Today’s parents are more directly involved in their children’s lives, in their school work, and their daily activities than ever before. Many tend to hover over their children, helping them with homework, and closely monitoring their progress in the classroom and on the playing field. Such incessant hovering has earned this generation of parents the Helicopter Parent label. Is it necessary, though, to hover over college-age students? According to Dr. Adam Troy, director of research for the Enrollment & Retention Services Division of Education Dynamics, “Helicopter parents have received a bad rap, but the reality is, some level of parental involvement is necessary for a student’s successful transition to college.”
The book, Your Freshman is Off to College: A Month-By-Month Guide To The First Year is expressly designed to help parents avoid the helicopter trap and find a healthy balance to support their student’s college transition. Your Freshman is Off to College offers a handy month-by month guide for parents as the first year of college naturally unfolds. This book, dealing with serious topics, reflects a fun, informative look at the first year for parents of new college students, making “tongue-in-cheek” connections between a child’s first months of life to this newest important stage of development – freshman year.
While Your Freshman is Off to College creates an engaging and conversational read, practical research in higher education and psychology is embedded throughout. Researchers and practitioners in higher education have identified the first year of college as a distinct developmental stage. Parents feel the need to support their children through this stage, because, let’s face it: for parents and their children, a lot is at stake. Parents hope that their children will be successful in college, so that they can secure jobs for themselves upon graduation, and with the rising cost of higher education, parents feel the need to protect this huge investment. Though it’s natural for parents to want what is best for their children, some experts believe that hovering can stunt growth and undermine college success. Your Freshman is Off to College provides parents with the tools to support their children through the college transition, but from a healthy distance.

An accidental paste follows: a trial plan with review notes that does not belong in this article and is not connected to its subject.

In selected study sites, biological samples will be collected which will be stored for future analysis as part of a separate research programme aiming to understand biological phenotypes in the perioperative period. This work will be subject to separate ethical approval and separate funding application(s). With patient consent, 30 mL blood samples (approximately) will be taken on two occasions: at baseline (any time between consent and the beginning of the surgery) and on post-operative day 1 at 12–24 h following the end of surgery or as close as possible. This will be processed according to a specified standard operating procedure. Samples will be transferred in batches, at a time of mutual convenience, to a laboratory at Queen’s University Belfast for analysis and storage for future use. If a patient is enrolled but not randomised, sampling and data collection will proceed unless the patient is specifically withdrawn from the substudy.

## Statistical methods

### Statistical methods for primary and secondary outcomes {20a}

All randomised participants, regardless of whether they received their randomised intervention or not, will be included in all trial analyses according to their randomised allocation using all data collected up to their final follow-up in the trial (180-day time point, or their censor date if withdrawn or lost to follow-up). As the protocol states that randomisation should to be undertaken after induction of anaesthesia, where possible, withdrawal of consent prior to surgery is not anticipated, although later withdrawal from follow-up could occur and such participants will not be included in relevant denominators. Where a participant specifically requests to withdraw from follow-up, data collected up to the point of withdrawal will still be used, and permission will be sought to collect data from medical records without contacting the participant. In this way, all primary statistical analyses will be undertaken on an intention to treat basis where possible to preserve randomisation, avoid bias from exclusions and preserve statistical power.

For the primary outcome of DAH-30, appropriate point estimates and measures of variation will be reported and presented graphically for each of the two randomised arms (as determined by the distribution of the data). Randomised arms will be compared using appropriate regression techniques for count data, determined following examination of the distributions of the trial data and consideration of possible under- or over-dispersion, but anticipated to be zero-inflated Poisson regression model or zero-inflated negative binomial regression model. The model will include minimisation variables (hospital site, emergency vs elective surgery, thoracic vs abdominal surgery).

Laurie Hazard and Stephanie Carter’s book, Your Freshman is Off to College: A Month-by-Month Guide to the First Year, is available on Amazon and as the featured book on